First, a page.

Hurricane Ian strengthens as Cuba and Florida brace for impact

Authorities urge residents to heed evacuation orders as Hurricane Ian is expected to bring heavy rainfall and strong winds.

A dark sky over the short of Batabano, Cuba, as Hurricane Ian approaches
Waves kick up under a dark sky along the shore of Batabano, Cuba, on September 26 as Hurricane Ian approaches [Ramon Espinosa/AP Photo]

Hurricane Ian is growing stronger as it barrels towards western Cuba, where authorities have evacuated tens of thousands of people in preparation for heavy rainfall and “devastating” wind.

Ian was forecast to hit the western tip of Cuba on Monday evening as a major hurricane and then become an even stronger Category 4 with top winds of 225km per hour (140 miles per hour) over warm Gulf of Mexico waters before striking the US state of Florida later in the week.

Authorities have called on residents to make preparations in advance of the fast-moving storm, which the Miami-based National Hurricane Center (NHC) warned could bring “devastating wind damage” to western Cuba.

Cuban state media reported that authorities were evacuating 50,000 people in Pinar del Rio province, a more lightly populated part of the island dedicated primarily to farming and fishing – and where the storm is set for a direct hit.

They also sent in medical and emergency personnel, and took steps to protect food and other crops in warehouses.

“Cuba is expecting extreme hurricane-force winds, also life threatening storm surge and heavy rainfall,” NHC senior specialist Daniel Brown told The Associated Press early on Monday.

Over the weekend, Cuba began evacuating tourists and some workers from Isla de la Juventud and Cayo Largo, off its southwestern coast, where the hurricane was expected to make landfall.

The country was shutting down its train system in advance of the worst weather, and officials have placed the island’s western provinces under a hurricane alert.

At a bakery in the Cuban capital, Havana, just after sunrise on Monday, the line for bread had swelled to nearly twice its normal length, occupying several blocks, as demand rose for basic goods before the storm.

Havana fishermen were taking their boats out of the water along the famous Malecon, the seaside boardwalk, and city workers were busy unclogging storm drains ahead of the expected rain. Resident Adyz Ladron, 35, said the potential for rising water from the storm worries him.

“I am very scared because my house gets completely flooded, with water up to here,” he said, pointing to his chest.

The Cayman Islands also had been bracing for the storm, with sandbags and plywood distributed to local communities.

But the centre of the hurricane passed to the west with no major damage reported on Monday, and residents were going back into the streets as the winds died down. “We seem to have dodged the bullet,” Grand Cayman resident Gary Hollins said. “I am a happy camper.”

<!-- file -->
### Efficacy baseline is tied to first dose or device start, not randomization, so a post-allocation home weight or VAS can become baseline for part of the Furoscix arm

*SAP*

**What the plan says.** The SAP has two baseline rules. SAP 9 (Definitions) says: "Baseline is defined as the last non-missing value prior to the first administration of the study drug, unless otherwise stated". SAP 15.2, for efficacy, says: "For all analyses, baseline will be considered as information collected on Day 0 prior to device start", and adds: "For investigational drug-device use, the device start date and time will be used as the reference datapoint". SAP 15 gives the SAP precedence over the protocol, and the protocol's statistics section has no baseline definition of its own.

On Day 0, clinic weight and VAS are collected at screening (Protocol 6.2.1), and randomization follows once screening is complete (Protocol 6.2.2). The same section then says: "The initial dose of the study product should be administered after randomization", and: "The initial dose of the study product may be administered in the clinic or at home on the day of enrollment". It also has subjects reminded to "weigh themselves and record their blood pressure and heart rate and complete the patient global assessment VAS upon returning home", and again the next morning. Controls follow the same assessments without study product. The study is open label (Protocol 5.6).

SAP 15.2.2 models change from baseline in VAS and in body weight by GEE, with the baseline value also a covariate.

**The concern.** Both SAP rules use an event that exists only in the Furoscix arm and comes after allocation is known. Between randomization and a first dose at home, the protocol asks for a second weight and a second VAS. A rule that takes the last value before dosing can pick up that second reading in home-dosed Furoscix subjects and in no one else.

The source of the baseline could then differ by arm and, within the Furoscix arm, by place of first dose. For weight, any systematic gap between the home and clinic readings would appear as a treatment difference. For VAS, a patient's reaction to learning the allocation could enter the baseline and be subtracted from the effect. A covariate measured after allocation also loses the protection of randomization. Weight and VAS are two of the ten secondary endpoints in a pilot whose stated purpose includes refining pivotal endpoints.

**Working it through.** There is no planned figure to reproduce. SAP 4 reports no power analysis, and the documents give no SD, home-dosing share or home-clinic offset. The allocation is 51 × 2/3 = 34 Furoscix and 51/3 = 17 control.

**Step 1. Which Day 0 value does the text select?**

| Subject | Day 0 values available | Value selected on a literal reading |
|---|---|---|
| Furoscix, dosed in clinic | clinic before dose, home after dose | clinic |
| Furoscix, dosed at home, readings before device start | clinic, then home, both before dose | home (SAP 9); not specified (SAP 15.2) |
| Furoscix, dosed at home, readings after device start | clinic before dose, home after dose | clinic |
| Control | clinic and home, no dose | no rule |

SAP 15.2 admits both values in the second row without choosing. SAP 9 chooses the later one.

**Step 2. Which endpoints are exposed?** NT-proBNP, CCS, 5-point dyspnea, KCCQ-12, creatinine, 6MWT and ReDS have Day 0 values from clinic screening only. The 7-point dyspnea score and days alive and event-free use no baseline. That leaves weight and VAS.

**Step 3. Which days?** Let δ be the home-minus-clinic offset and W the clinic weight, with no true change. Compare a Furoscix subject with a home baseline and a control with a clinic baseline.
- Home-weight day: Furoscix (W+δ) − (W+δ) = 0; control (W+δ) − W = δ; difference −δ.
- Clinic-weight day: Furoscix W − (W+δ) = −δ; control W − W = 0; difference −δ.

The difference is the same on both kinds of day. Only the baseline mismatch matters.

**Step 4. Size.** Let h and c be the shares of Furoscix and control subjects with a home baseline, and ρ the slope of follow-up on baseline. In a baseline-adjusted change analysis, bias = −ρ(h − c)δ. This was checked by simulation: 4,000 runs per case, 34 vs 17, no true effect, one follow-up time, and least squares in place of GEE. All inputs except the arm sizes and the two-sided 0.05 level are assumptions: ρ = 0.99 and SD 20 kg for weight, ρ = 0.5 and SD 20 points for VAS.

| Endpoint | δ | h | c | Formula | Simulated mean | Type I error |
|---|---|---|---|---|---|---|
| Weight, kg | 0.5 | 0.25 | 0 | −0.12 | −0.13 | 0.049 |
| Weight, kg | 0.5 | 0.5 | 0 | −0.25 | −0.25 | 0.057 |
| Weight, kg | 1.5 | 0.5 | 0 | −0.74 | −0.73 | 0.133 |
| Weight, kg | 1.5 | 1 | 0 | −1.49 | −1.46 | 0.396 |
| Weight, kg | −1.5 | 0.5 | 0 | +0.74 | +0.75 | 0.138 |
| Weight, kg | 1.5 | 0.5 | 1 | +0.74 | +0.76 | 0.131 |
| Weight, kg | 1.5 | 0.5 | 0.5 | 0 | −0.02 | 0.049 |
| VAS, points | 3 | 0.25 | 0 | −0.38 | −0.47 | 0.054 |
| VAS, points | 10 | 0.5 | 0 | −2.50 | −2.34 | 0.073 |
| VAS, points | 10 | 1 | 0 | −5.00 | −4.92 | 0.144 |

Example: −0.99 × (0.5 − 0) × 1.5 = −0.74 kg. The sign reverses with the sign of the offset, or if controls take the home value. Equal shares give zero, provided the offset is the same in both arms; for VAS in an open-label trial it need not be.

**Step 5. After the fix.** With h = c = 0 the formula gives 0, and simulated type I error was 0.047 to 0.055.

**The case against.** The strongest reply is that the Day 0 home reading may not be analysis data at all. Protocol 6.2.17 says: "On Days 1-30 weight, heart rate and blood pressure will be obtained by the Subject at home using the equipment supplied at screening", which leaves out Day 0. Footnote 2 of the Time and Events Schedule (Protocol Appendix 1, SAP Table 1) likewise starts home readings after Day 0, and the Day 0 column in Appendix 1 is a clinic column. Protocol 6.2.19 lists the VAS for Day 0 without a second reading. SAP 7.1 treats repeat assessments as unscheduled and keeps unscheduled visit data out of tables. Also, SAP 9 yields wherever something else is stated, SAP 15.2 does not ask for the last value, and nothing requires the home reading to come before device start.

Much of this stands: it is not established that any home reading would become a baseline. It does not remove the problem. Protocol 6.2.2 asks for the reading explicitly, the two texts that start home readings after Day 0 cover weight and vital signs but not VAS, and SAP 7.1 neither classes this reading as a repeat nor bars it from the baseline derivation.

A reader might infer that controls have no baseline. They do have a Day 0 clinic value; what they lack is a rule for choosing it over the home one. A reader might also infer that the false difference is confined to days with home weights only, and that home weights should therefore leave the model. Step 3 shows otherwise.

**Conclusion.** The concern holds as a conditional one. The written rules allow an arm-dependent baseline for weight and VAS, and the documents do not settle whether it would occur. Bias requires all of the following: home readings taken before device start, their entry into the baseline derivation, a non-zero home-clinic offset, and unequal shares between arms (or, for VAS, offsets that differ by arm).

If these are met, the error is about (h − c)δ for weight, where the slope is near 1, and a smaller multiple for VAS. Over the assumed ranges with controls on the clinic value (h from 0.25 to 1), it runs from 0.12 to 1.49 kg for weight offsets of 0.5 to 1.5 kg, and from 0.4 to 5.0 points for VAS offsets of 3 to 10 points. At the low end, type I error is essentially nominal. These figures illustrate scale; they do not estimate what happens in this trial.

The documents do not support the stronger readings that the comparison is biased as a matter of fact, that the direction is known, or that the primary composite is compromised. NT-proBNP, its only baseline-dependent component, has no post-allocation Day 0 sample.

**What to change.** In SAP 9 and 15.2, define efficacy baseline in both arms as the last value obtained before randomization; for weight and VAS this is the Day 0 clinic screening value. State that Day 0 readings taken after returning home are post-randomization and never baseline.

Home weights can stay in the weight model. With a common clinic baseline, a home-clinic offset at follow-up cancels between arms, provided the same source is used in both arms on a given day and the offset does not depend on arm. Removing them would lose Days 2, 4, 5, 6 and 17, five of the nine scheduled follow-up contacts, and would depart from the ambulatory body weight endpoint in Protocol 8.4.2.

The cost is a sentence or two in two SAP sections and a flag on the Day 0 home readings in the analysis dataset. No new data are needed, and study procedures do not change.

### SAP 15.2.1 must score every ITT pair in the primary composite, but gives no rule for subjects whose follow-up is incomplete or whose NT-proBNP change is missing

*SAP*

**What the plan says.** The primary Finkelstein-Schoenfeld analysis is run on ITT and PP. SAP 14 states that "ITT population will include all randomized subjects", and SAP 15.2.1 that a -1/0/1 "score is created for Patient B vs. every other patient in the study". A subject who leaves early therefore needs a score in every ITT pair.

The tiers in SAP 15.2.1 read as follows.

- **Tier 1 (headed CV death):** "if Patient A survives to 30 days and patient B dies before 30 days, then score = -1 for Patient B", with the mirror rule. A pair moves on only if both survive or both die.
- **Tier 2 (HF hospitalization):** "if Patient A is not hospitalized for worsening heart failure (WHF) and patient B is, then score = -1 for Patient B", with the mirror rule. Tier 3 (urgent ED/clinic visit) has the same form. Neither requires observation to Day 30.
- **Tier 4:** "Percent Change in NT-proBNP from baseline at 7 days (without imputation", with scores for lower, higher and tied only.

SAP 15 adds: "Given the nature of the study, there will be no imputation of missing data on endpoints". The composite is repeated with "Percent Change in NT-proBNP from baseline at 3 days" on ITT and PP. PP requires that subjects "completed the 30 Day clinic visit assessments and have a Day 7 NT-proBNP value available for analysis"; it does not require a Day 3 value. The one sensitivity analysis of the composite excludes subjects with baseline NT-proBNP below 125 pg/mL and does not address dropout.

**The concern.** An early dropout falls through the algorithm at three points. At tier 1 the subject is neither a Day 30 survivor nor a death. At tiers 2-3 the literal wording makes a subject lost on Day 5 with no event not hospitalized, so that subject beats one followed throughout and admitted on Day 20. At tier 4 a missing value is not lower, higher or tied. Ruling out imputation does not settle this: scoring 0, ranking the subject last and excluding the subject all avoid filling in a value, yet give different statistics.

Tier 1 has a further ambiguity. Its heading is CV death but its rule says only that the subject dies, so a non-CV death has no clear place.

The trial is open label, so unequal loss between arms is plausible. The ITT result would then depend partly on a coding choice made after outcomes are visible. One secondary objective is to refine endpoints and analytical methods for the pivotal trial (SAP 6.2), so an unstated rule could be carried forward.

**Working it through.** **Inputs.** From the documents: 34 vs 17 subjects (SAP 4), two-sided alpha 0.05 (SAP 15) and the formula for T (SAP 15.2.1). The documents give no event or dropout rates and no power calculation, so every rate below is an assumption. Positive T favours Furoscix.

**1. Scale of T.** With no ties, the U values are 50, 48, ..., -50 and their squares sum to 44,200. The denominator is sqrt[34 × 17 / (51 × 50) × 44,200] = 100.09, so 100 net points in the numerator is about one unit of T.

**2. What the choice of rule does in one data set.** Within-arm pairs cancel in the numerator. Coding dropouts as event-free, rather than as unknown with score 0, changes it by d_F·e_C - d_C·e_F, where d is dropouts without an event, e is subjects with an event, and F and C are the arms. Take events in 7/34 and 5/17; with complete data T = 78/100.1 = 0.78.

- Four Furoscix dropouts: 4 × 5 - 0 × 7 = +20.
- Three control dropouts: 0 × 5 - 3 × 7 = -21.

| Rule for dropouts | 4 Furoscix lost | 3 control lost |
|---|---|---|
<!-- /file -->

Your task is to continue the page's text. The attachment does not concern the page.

In the Tampa Bay area of Florida, which could experience a surge of up to 2.4 metres (7.9 feet) of ocean water and 250mm (9.8 inches) of rain, residents lined up at stores to buy sandbags and bottles of water.

“Please treat this storm seriously. It’s the real deal. This is not a drill,” Hillsborough County Emergency Management Director Timothy Dudley said during a Monday news conference on storm preparations in the US city of Tampa, Florida.

Up to 300,000 people could be evacuated from areas in Hillsborough County, county administrator Bonnie Wise also said. Schools have been closed through Thursday and are expected to open as emergency shelters.

Florida Governor Ron DeSantis has declared a state of emergency throughout Florida, and US President Joe Biden also declared an emergency over the hurricane, freeing up additional government resources to provide assistance.

A hurricane watch has been issued for Florida’s central western coast, including the Tampa Bay area, and flash flooding is possible in the Florida Keys and the Florida peninsula through midweek.

Northern Florida could also experience heavy rainfall, along with the Florida panhandle and the southeast United States.

A forecast on Monday morning stated that Tampa and St Petersburg could experience the first direct hit by a major hurricane in a century.

Bob Gualtieri, sheriff of Pinellas County, Florida, which includes St Petersburg, said in a briefing that nobody would be forced out of their homes, even if evacuation orders were mandatory. But he warned that those who refused to heed the warning would be alone.

“What it means is, we’re not going to come help you. If you don’t do it, you’re on your own.”

St Petersburg Mayor Ken Welch also urged residents not to ignore any evacuation orders. “This is a very real threat that this storm poses to our community,” Welch said.

Hurricane Fiona rocked Puerto Rico, Bermuda and Canada last week, with winds up to 140kmph (87mph) slamming Puerto Rico and leaving the island without power.

Eastern Canada also experienced power outages as a result of the storm, and the Canadian military has been mobilised to assist with recovery efforts.

Source: Al Jazeera and news agencies